Making nitric acid from KNO3 and H2SO4 is perfectly possible. The only thing is that you need all-glass apparatus. HNO3 is very corrosive and if you use rubber tubes, stoppers and joins in your distillation apparatus, then these will be eaten away very quickly by the hot nitric acid vapors.
You can make red fuming nitric acid from concentrated H2SO4 and KNO3 at normal air pressure, but that is not pleasant at all. The red fuming acid is horribly impure, it contains a lot of dissolved NO2 and hardly is useful for synthetic purposes.
Best thing to do is to use dilute H2SO4 (e.g. 60%) and add KNO3 to that. That will give water at first, but at a certain point the azeotropic mix of water and HNO3 (containing 68% acid by weight) will distill. In this way, you'll get an almost colorless acid. The first part is mainly water, the last part is the azeotropic mix. When all of the distilled liquid is taken, then with 60% H2SO4 I expect acid of 40 - 50%, but you need to perform precise math to get the precise concentration. This acid is perfectly suitable for dissolving lead metal. For dissolving lead metal you need 40 - 50% acid, higher concentrations may lead to passivation and very slow dissolving of the metal.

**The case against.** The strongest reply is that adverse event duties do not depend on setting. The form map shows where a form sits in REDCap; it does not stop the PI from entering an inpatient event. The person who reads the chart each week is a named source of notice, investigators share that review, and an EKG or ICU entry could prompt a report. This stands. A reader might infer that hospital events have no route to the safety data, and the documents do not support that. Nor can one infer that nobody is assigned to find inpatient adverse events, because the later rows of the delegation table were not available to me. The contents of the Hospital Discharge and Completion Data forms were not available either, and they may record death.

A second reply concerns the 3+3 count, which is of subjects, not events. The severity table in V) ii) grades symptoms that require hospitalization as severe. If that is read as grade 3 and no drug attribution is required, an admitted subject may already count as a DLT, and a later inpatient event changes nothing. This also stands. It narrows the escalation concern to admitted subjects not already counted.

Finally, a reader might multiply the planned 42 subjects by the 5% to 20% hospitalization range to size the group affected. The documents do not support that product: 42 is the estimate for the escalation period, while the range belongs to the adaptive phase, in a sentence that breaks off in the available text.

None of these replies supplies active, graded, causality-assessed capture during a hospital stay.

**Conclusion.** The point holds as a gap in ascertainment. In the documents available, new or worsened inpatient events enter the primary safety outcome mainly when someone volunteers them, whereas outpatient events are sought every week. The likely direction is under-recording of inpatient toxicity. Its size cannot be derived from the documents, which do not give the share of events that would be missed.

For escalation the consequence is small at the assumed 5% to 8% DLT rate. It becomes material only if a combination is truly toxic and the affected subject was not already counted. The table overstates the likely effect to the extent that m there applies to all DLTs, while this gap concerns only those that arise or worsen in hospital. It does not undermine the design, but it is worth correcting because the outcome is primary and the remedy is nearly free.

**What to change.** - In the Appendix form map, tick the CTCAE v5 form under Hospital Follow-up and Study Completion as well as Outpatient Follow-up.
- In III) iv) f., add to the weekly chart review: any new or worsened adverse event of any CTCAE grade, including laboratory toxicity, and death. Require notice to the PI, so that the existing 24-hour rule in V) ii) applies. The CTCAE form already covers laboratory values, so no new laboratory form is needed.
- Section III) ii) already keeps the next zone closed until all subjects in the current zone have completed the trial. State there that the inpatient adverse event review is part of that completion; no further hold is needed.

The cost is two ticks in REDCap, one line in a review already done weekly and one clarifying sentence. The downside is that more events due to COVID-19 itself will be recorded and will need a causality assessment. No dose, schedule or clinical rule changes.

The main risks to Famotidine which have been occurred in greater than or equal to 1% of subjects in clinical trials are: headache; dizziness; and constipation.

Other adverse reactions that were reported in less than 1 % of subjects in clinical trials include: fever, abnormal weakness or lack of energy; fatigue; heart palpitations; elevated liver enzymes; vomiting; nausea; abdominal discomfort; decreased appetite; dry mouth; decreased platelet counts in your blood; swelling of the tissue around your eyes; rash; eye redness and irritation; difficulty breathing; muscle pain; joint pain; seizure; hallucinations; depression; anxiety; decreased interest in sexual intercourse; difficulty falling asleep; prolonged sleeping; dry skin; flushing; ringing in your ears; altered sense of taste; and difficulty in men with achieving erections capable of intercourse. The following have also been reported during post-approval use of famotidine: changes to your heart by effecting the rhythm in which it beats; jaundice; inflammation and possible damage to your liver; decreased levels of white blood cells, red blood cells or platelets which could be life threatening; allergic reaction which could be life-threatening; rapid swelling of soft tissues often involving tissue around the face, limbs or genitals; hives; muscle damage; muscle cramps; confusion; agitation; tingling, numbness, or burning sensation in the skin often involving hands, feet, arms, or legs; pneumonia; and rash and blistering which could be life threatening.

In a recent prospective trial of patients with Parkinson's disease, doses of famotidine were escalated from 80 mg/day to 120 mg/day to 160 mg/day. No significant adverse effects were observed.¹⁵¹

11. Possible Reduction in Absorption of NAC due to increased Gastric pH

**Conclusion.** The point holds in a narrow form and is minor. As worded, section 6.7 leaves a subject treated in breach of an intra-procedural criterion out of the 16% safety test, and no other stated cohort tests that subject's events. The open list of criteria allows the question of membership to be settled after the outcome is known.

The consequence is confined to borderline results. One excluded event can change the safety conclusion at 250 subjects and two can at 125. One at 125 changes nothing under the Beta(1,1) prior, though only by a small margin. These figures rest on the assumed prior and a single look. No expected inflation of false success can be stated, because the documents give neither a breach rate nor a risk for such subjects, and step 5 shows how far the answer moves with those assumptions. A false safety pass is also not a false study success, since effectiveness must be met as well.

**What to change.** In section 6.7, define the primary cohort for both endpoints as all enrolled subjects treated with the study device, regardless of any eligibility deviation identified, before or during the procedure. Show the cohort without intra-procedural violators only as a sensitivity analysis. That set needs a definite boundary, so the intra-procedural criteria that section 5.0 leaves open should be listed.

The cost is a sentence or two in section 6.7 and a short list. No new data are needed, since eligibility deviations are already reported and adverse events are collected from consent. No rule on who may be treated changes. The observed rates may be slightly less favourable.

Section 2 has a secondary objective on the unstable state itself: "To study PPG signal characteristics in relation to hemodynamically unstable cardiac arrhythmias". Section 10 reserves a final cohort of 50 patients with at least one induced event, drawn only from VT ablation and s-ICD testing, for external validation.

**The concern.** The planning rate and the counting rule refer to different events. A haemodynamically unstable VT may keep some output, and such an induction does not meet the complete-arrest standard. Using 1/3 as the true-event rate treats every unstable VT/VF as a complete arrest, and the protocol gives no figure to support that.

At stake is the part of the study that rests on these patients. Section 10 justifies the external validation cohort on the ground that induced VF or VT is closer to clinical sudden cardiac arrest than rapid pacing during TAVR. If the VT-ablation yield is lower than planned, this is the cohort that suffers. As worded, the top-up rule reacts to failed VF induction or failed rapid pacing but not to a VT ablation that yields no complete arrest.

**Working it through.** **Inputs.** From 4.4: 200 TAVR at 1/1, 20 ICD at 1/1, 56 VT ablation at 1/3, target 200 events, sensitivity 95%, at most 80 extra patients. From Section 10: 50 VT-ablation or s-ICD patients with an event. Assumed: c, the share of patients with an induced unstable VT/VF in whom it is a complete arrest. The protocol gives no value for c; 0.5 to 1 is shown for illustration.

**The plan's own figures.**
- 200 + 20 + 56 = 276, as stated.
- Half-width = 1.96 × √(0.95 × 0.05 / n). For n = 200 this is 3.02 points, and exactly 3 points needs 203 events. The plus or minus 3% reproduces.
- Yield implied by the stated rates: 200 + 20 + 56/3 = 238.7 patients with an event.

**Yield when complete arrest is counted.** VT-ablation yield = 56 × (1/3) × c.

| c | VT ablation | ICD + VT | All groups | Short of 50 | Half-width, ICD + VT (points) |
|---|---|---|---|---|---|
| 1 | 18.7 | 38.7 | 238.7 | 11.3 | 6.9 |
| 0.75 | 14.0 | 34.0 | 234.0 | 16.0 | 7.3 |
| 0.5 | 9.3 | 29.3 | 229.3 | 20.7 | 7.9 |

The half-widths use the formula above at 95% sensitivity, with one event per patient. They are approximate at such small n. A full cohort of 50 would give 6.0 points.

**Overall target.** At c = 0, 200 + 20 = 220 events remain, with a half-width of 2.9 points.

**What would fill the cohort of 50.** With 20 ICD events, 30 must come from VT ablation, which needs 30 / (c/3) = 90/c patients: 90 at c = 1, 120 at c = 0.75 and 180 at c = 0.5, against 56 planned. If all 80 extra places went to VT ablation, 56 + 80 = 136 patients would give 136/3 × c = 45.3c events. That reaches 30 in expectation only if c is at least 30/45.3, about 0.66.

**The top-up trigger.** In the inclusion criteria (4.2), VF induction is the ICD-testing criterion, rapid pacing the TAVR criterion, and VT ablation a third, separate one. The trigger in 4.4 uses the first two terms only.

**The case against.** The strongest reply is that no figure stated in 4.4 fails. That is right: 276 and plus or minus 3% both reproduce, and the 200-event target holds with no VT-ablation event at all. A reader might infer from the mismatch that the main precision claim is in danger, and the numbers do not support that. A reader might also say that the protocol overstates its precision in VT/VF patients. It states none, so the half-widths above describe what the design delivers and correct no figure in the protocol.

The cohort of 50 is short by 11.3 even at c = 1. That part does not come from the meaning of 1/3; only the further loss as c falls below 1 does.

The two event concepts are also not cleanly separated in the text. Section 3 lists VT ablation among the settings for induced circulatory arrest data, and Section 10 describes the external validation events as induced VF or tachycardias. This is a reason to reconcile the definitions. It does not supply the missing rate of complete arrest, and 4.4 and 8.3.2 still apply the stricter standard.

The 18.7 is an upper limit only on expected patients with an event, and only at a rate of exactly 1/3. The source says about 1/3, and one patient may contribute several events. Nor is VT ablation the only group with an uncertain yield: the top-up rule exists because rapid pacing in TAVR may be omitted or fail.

If you have 33% H2SO4, then boil it somewhat, such that you get 60% acid. You do not want to boil it all the way down, such that you get 96% acid.
You cannot use HCl. When that is mixed with nitrate, then you get an aqua regia like liquid. The following reaction occurs on heating: KNO3 + 4HCl --> NOCl + Cl2 + 2H2O + KCl. The NOCl and Cl2 escape as (very toxic and corrosive) gases. You can recognize the formation of the NOCl and Cl2 by change of color. The liquid becomes yellow/orange and a yellow/orange gas mixture is formed.
A word of warning with all these experiments. Distilling HNO3 is a very risky thing. It can be done at home, but if you have never done a distillation before, then first try distilling something less risky, e.g. some water/salt mix, just to get the idea of how this works.
When you dissolve lead metal in HNO3, then initially the reaction seems not to run at all. A little heating may be needed. But, once the reaction runs, a lot of brown NO2 gas is formed and a crystalline white mess is formed in the acid. The NO2 gas is insidiously toxic and has delayed effects. At the moment of breathing you hardly notice its effects, but it may cause lung edemia after 15 hours or so. Be very careful and do this outside. Another serious risk is that when the lead is dissolved, many small droplets of the liquid are sprayed into the air. These droplets consist of HNO3, water and Pb(NO3)2. The HNO3 and water quickly evaporate and the Pb(NO3)2 remains as tiny dust specks. This also is very harmful for you health. So, if you perform the reaction, cover the beaker loosely with a paper tissue. This will capture small droplets of liquid, while the gas (NO2) will escape. Lead-salts are a cumulative poison. One exposure is "remembered" by your body and that is the reason why you need to be so careful with the lead salts. All this experimentation MUST be done outside on a windy day, or in a good fume hood.